North Carolina State Assembly Wikipedia
North Carolina House Bill 934, which passed unanimously 114-0, was sent to the State Senate where it currently is in committee.
The bill takes North Carolina’s Right to Try law a step further.
According to an analysis of the bill provided by a state congressional lawyer, HB 934 would allow patients with chronic or terminal diseases to receive adult stem cell treatment that is in clinical trials on humans but has not yet been approved by the Food and Drug Administration.
The current law stipulates that individuals with terminal illnesses may receive treatment that includes investigational drugs, biological products, and devices.
“This bill was filed to help people with a chronic health condition who are in their last period of life and are looking for options for treatment that could very well help extend their life,” Rep. Donny Lambeth told the FDA Reporter.
Lambeth is one of four Republican cosponsors of the bill. In all, there were 21 cosponsors.
The analysis stipulates that treatment under the new bill has to meet the following criteria.
— It has to be administered by a licensed physician.
— It is overseen by a institutional review board.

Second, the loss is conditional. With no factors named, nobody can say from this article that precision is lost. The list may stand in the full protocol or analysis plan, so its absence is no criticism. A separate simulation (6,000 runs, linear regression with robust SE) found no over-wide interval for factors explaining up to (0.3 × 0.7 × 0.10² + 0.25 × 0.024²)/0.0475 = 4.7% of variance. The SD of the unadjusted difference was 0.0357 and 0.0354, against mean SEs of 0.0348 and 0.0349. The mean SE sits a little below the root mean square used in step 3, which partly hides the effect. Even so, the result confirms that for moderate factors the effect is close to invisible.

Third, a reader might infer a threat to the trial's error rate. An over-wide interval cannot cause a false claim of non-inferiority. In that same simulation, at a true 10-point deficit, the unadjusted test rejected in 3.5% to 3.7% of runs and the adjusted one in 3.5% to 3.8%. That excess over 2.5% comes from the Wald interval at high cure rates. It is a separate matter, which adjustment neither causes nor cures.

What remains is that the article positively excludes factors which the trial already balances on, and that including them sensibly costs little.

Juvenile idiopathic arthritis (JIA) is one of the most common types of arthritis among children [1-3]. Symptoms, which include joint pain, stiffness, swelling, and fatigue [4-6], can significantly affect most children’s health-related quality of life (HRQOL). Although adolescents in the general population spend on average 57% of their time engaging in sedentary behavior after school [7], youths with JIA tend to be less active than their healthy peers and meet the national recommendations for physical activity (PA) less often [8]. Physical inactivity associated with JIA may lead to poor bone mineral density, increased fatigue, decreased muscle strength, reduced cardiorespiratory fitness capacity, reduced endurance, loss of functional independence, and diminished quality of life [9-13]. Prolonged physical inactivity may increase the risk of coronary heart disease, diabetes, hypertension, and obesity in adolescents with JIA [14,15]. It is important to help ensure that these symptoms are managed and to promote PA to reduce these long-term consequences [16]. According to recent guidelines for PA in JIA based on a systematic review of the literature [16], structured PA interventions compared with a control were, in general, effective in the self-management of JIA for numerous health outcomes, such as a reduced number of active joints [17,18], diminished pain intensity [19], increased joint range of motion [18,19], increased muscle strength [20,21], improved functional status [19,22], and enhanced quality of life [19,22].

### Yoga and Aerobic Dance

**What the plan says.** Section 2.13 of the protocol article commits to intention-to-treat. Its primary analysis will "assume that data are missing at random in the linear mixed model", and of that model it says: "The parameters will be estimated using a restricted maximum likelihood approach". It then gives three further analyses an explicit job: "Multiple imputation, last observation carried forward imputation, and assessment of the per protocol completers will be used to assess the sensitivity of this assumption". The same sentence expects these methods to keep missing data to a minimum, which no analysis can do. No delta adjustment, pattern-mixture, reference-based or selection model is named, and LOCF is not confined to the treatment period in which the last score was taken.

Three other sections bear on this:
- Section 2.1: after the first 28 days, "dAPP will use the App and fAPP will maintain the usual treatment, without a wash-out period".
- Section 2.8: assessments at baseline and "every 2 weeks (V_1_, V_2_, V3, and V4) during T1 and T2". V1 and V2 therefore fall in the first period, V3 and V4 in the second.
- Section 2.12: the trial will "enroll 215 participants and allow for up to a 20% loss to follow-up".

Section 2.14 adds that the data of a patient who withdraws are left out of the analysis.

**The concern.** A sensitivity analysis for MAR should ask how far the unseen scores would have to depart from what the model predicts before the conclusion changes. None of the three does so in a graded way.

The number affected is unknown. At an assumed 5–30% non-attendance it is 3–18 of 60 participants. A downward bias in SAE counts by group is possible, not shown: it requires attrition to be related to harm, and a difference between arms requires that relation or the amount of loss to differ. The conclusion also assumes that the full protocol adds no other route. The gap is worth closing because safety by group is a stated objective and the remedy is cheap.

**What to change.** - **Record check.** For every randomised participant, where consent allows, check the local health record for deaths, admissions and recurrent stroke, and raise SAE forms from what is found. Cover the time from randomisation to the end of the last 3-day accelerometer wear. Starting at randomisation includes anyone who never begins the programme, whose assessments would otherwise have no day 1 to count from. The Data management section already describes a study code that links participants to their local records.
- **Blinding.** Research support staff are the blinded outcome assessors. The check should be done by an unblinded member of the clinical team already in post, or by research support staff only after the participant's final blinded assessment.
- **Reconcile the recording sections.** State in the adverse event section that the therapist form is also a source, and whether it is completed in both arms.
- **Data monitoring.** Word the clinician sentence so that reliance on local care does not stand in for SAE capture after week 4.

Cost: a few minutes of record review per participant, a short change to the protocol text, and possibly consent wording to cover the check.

— The treatment must take place at a hospital, ambulatory surgical center or a medical school.
The bill also stipulates rules for the institutional review boards.
The boards must be affiliated with accredited medical schools or licensed hospital. In addition, the board has to keep records of all patients who receive adult stem cell treatment and it also has to submit an annual report to the state medical board.
There also numerous regulations the board has to deal with.
“It would be a Class A1 misdemeanor to knowingly offer to buy, offer to sell, acquire, receive, sell, or otherwise transfer adult stem cells for valuable consideration. Reimbursement of expenses and usual medical fees would not be unlawful,” the analysis said.
“It would prohibit the Board from sanctioning physicians based on their recommendation that a patient have access to adult stem cell treatment. It would prohibit State officials from interfering with eligible patients' access to adult stem cell treatment. House Bill 934 would clarify that health insurance is not required to provide coverage for adult stem cell treatment.”
If the bill passes the Senate, the bill would become law on December 1 this year.